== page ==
May 8, 2011 at 2:16 am | bikes, freestyle, media, music, rants | No comment

He’s almost 40 and rides a kid’s bike

At fifteen, when I starting riding bikes seriously, learning tricks and enjoying those times with my friends, we’d watch a lot of bike videos together before and after we’d go riding. On a typical bright Saturday morning after a sleepover, we’d wake up and have some cereal. We’d go to the sofa and shove a VHS tape into the player. Some of the pro riders on the videos would eventually become heroes for me.

Someone performs a stunt on camera, the video is edited into a montage with music. You sit and stare at this imagery and it gives you satisfaction, often making you want to perform the trick yourself.

A bike trick is a very interesting human construct. Let me try to convey this as best I can, and maybe you have your own interpretation as to why it has evolved this way. You take the normal state of riding a bike. But then you alter it. You create a position or maneuver in which you are doing something unique with the bike. For example, you stand on the front peg with one foot and twirl the back end of the bike around. Now you are still in the same position behind the handlebars, but the rest of the bike is in front of you. You coast behind the bike and use your free foot to assist with balance on this one wheel. From this position, you either continue with another transitional stunt, or do the reverse and bring the bike back to a normal state. You “pull” the trick when you know that you have performed the maneuver and returned to normal riding without touching on the ground.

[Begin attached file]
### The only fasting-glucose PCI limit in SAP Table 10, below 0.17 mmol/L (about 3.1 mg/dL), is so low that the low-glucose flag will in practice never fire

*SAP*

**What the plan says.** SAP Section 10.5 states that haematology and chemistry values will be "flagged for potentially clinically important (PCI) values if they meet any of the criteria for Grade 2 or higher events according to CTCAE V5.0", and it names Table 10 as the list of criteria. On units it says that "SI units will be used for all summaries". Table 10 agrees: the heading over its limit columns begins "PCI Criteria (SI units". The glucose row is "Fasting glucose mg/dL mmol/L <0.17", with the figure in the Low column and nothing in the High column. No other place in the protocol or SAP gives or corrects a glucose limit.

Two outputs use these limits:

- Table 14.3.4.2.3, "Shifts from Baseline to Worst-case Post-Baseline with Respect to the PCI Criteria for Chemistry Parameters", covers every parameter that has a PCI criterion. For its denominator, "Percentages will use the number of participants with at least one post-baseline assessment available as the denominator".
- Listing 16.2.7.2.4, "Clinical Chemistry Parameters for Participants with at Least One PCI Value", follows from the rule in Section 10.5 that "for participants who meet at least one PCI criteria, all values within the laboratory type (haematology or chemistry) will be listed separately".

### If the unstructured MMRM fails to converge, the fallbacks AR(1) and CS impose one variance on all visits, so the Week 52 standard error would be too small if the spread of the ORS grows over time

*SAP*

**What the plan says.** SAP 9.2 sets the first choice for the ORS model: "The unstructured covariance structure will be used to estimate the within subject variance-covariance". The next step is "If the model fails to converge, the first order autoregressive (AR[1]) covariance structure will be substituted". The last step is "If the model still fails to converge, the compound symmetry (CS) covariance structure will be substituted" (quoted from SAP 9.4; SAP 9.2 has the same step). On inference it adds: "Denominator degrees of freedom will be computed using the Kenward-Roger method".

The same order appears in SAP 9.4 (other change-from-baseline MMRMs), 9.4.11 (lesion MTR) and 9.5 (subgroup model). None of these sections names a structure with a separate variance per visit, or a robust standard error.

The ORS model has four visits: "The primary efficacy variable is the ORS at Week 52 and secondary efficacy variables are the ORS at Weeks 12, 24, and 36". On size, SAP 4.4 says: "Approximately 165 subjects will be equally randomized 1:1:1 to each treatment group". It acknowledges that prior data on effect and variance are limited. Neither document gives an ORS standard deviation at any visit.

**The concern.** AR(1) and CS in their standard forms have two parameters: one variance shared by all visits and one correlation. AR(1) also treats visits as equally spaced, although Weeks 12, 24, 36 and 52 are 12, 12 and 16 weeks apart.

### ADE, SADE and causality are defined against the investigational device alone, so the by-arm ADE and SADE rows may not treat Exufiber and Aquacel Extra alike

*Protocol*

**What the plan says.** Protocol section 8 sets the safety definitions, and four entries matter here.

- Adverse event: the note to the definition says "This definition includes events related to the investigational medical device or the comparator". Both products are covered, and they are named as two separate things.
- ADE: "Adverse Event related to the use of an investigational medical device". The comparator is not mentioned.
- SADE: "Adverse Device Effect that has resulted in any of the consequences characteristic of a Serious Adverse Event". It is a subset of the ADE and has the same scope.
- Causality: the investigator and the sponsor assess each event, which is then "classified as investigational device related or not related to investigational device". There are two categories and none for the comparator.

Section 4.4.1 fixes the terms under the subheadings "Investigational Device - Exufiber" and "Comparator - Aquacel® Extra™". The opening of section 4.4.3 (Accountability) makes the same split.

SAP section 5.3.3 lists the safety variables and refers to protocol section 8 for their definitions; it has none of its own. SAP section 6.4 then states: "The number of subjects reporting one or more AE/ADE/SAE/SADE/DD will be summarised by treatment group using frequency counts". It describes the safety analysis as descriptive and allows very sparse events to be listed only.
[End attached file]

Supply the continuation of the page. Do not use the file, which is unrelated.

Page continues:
To simplify it into steps:

1. Riding normally (relaxed state)